The bind rules in intel_ethernet.bind are included in ethernet.c through the generated header file intel_ethernet_bind.h, which is generated through the BUILD target:

driver_bind_rules("intel_ethernet_bind") {
  rules = “intel_ethernet.bind”
  header_output = “intel_ethernet_bind.h”
  bind_output = “intel_ethernet.bindbc”
  deps = [ "//src/devices/bind/fuchsia.pci" ]

The header defines a macro which is included at the bottom of ethernet.c:

ZIRCON_DRIVER(Driver, Ops, VendorName, Version);
  • Driver is the name of the driver.
  • Ops is a zx_driver_ops, which are the driver operation hooks
  • VendorName is a string representing the name of the driver vendor.
  • Version is a string representing the version of the driver.

PCI interface

The first part of the binding function deals with the PCI interface.

The Intel ethernet driver is a PCI bus peripheral. As such, it needs to first query the PCI configuration registers in order to discover where the BIOS (or other startup program) has located the device in memory address space, and what interrupt it was assigned. Second, it needs to initialize the device for use (such as mapping the configuration registers and attaching to the device's interrupt).

As usual, the binding function allocates and initializes a context block:

static zx_status_t eth_bind(void* ctx, zx_device_t* dev) {
    ethernet_device_t* edev;
    if ((edev = calloc(1, sizeof(ethernet_device_t))) == NULL) {
        return ZX_ERR_NO_MEMORY;
    mtx_init(&edev->lock, mtx_plain);
    mtx_init(&edev->eth.send_lock, mtx_plain);

This allocates a zeroed ethernet context block (ethernet_device_t). Then we initialize two mutexes (one for locking the device itself (edev->lock), and one for locking the ethernet send buffers (edev->eth.send_lock)).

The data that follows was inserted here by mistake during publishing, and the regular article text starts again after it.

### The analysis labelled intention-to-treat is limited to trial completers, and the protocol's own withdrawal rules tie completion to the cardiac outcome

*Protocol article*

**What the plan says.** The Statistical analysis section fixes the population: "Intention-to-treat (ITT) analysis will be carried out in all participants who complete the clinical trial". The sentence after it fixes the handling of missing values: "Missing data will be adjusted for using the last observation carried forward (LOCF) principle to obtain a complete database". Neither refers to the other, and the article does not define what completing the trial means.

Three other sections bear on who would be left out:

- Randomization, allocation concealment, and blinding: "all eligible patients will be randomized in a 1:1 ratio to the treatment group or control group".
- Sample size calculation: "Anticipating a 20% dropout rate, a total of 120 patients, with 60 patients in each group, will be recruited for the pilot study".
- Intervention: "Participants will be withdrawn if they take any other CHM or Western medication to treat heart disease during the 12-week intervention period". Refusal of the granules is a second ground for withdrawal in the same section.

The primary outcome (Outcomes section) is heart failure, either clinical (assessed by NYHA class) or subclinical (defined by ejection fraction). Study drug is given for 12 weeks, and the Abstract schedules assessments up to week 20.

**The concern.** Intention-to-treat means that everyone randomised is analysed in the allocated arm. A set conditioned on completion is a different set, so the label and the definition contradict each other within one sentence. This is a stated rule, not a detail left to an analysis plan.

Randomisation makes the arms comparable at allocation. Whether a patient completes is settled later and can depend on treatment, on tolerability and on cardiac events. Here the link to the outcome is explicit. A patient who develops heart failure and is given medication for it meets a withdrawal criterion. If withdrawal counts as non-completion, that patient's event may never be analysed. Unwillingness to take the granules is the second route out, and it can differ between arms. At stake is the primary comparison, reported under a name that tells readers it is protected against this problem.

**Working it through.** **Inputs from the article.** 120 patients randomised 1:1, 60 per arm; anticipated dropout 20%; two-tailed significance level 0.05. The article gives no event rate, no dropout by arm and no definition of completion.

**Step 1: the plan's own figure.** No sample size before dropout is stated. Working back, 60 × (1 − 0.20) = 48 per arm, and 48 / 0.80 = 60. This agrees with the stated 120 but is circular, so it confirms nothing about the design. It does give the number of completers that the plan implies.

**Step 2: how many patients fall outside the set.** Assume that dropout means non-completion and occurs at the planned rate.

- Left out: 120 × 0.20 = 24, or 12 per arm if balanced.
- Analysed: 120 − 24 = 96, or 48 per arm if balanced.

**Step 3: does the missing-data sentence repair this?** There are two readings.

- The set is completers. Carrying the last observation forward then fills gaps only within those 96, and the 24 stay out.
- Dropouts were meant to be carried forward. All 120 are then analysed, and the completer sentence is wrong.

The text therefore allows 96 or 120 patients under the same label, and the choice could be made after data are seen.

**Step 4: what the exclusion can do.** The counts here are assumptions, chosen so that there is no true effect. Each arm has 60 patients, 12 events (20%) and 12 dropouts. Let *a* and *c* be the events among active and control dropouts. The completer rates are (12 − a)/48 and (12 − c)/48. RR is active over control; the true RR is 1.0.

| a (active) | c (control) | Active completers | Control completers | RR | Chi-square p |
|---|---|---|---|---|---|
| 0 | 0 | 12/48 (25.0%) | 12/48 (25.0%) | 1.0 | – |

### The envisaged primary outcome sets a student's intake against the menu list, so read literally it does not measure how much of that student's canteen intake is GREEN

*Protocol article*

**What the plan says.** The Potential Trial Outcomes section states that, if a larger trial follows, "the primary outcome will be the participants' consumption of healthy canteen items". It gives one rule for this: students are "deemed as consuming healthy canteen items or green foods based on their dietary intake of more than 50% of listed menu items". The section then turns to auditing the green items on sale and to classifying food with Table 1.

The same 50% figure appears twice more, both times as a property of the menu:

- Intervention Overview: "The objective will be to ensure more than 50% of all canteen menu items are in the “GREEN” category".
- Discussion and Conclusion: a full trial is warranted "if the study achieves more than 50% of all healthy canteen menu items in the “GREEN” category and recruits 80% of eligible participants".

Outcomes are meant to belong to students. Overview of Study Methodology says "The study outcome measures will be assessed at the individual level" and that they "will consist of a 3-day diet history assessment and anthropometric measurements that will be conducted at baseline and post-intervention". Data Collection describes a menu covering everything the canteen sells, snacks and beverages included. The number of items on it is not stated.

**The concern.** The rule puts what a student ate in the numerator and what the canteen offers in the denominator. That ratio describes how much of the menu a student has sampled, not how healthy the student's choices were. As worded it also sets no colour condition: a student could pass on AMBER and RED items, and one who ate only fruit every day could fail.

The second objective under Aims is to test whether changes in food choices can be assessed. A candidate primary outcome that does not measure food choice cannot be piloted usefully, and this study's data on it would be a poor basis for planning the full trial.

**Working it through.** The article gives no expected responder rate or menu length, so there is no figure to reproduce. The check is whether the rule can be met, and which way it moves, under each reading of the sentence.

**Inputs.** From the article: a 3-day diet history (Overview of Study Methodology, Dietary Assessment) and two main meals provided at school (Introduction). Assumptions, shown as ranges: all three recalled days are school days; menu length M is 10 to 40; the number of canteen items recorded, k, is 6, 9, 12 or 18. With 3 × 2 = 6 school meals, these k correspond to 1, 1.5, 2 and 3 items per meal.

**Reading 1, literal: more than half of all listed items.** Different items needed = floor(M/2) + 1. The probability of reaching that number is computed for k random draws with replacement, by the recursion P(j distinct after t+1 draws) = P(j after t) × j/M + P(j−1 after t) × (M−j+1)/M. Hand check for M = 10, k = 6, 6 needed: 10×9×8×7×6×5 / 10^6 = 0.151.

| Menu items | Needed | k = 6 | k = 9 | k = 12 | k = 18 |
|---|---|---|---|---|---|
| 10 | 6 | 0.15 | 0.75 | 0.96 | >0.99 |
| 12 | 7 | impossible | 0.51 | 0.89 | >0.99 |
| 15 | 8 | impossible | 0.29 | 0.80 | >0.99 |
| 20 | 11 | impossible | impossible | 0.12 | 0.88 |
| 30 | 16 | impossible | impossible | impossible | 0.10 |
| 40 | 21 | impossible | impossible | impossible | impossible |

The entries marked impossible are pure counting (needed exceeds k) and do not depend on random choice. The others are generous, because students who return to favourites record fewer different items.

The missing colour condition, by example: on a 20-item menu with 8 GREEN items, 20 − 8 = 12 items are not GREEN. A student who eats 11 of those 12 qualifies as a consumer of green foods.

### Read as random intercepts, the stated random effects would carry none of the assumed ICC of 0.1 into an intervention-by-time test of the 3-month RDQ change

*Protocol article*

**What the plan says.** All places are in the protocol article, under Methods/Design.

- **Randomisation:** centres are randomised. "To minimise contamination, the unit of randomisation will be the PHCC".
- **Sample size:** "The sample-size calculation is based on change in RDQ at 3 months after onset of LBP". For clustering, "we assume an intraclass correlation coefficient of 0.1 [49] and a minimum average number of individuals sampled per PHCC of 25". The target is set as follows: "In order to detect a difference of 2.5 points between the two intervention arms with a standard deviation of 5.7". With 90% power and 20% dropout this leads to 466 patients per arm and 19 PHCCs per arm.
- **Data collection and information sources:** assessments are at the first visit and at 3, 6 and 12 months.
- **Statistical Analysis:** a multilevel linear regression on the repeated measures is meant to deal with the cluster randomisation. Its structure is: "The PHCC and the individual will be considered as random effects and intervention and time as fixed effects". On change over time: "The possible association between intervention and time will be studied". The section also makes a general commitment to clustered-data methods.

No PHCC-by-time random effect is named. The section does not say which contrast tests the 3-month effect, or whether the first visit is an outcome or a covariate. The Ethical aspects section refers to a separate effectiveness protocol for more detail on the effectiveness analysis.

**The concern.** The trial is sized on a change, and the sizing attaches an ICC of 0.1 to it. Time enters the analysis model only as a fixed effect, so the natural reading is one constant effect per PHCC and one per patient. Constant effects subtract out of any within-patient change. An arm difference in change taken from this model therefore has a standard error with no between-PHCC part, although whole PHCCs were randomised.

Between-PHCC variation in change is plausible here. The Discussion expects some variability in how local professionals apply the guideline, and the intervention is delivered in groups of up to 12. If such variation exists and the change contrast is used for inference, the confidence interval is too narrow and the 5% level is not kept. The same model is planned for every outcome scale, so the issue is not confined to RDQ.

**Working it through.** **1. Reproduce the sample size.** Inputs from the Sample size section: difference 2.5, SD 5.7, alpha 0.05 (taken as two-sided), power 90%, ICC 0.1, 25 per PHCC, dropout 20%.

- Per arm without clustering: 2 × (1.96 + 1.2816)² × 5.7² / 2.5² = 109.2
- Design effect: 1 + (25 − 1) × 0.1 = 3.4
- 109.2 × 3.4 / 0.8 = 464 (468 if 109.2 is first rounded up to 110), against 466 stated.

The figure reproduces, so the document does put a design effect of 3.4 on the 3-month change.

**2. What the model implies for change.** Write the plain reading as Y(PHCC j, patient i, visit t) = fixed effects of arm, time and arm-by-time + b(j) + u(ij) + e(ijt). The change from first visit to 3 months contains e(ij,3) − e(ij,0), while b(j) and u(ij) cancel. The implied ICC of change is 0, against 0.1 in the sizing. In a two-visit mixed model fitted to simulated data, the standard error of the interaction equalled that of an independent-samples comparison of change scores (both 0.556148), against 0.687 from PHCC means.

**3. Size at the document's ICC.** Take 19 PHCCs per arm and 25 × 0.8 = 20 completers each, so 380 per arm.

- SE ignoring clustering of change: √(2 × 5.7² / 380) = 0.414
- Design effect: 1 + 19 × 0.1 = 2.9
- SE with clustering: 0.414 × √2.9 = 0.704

We'll examine the context block in more detail below.

PCI protocol operations

The next step fetches the PCI protocol operations pointer (or fails if it can't):

    if (device_get_protocol(dev, ZX_PROTOCOL_PCI, &edev->pci)) {
        printf("no pci protocol\n");
        goto fail;

This populates edev->pci (of type pci_protocol_t) with pointers to functions that provide PCI protocol services. Of the many functions available, we use the following subset (listed in order of use in the binding function):

Function Description
get_bti Used to get the Bus Transaction Initiator (BTI) for the device
query_irq_mode Returns the number of the specific type of IRQ available (MSI or legacy)
set_irq_mode Requests the specified IRQ mode to be used for the device
map_interrupt Creates an IRQ handle associated with the device's interrupt
map_bar Returns a pointer to the Base Address Register (BAR) of the PCI device
set_bus_mastering Enables / disables bus mastering for the device

Note that the function names given in the table above are the member names within the pci_protocol_t structure; throughout the code we'll use the pci_...() accessor functions to call the protocol ops.

Fetch the BTI

The first PCI function we call is pci_get_bti():